Tomorrow I will write about the PM’s ¬†policy options.


The John Redwood Interview – Getting us back on track – Facts4EU

The John Redwood Interview – Getting us back on track

Sir John summarises the economic benefits of Brexit and what can now be seized, given political will. 10 minutes of Brexit gold for those who love the idea of a fully independent, prosperous UK.

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With thanks and credit to Facts4EU.

The government needs to work out the costs of providing for migrants

Now the government wants to control legal migration it needs to calculate the costs of new legal migrants into low paid jobs to taxpayers. The government now we are out of the EU can make legal migration any amount it likes, from the 750,000 it was at its peak to zero. Every legal migrant  needs a permit from government. Government allows large numbers of low paid workers and students to come.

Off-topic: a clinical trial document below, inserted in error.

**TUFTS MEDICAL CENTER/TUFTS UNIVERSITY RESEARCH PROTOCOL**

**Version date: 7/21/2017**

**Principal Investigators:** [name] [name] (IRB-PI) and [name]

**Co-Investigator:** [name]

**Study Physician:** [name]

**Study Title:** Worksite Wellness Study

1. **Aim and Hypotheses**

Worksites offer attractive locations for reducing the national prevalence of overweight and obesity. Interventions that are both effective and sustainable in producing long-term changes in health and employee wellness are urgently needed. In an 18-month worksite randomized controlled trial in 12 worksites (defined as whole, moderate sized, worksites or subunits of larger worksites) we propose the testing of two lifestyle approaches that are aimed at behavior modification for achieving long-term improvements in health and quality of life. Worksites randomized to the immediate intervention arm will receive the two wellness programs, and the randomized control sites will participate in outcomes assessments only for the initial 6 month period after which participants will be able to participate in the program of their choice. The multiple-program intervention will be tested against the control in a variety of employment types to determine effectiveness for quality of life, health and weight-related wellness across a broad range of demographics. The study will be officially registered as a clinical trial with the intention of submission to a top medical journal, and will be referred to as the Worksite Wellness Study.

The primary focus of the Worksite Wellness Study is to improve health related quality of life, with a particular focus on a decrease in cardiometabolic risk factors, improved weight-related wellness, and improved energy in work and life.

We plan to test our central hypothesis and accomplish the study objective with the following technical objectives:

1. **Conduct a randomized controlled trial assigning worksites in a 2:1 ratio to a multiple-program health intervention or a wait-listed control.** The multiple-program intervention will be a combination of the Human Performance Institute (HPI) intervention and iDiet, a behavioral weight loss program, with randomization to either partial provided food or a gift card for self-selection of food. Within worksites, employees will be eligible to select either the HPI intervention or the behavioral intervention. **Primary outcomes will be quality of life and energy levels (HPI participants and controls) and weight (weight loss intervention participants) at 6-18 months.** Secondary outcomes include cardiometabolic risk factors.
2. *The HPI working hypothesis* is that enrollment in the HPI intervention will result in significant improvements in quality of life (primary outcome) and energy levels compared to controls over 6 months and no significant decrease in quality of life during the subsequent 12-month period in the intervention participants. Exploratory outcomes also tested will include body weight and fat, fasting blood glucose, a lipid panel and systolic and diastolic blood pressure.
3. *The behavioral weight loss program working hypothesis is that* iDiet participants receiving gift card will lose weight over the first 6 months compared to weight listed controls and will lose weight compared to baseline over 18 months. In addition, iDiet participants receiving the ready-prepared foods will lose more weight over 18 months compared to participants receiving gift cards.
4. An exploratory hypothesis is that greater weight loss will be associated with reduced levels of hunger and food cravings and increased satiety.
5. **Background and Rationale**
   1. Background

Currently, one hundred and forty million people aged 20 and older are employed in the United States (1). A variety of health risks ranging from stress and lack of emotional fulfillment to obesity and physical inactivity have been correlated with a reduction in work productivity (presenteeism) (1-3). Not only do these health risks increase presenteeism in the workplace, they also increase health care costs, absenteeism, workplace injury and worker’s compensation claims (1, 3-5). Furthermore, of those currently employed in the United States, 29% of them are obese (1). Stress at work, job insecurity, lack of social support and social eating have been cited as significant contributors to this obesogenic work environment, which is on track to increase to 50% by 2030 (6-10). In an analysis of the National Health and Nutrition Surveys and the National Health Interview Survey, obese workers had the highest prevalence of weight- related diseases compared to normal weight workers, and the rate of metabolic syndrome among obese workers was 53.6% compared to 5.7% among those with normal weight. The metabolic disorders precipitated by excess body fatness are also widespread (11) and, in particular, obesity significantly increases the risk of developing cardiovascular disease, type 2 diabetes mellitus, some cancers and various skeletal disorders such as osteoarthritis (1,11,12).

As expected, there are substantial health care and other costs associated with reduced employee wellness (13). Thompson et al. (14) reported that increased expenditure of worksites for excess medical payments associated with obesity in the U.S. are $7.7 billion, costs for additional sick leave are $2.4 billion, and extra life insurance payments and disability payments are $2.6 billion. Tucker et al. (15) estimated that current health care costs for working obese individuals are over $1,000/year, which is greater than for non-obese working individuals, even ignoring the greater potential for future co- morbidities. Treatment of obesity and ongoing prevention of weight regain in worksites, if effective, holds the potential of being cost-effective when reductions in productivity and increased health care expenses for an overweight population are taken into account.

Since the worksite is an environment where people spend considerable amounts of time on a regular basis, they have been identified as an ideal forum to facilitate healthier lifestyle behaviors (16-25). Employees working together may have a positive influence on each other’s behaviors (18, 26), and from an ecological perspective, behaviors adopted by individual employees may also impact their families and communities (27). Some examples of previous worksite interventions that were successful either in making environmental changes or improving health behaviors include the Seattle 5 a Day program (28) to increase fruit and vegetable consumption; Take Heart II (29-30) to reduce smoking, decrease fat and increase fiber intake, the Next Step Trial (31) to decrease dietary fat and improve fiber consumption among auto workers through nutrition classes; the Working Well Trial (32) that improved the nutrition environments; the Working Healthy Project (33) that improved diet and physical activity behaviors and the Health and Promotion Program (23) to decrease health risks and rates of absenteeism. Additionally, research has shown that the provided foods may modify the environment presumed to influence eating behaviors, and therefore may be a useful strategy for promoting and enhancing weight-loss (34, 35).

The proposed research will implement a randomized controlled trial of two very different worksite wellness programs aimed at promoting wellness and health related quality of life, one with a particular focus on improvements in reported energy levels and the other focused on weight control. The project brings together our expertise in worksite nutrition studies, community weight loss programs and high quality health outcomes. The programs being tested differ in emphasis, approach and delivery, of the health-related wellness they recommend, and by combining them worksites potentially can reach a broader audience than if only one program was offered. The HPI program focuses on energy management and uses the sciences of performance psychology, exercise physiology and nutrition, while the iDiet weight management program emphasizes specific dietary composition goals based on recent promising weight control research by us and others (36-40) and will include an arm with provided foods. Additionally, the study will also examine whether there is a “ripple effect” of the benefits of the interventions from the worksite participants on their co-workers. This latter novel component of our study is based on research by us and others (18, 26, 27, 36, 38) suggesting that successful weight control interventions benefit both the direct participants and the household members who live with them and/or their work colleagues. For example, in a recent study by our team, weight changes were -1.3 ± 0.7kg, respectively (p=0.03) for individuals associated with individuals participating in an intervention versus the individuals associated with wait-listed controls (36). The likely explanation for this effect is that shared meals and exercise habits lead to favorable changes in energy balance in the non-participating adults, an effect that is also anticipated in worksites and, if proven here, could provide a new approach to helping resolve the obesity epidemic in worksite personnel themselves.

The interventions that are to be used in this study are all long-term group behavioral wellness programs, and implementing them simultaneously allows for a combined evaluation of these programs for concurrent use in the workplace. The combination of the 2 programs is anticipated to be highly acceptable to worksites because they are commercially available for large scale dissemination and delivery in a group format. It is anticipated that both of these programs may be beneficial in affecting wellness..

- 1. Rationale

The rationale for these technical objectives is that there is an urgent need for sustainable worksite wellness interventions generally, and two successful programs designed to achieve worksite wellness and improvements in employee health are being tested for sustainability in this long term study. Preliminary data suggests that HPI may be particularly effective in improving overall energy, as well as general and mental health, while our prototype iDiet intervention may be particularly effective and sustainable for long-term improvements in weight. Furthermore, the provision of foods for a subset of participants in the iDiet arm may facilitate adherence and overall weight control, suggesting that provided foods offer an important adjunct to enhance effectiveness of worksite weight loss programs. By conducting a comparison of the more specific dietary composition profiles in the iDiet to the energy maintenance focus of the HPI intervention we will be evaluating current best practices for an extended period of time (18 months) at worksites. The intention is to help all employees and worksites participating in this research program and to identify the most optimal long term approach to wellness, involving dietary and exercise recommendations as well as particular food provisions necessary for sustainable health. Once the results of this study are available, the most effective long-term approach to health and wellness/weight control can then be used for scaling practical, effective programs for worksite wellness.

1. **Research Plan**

The Treasury wrongly thinks this boosts our financial position. It is true it adds to GDP but it also adds substantially to public spending and may reduce GDP per  capita. The Treasury/OBR model once again is misleading and encourages bad policy.

As I have argued before every migrant needs housing, healthcare, utility capacity, roadspace and other public services. My forecast of £250,000 for the capital set up costs and early years free services still stands. Ministers should get an up to date government figure and feed it into OBR models.


Students pay more to the universities which makes sense for their costs. It does not necessarily work for the state if they bring dependants who qualify for free public services and subsidised housing.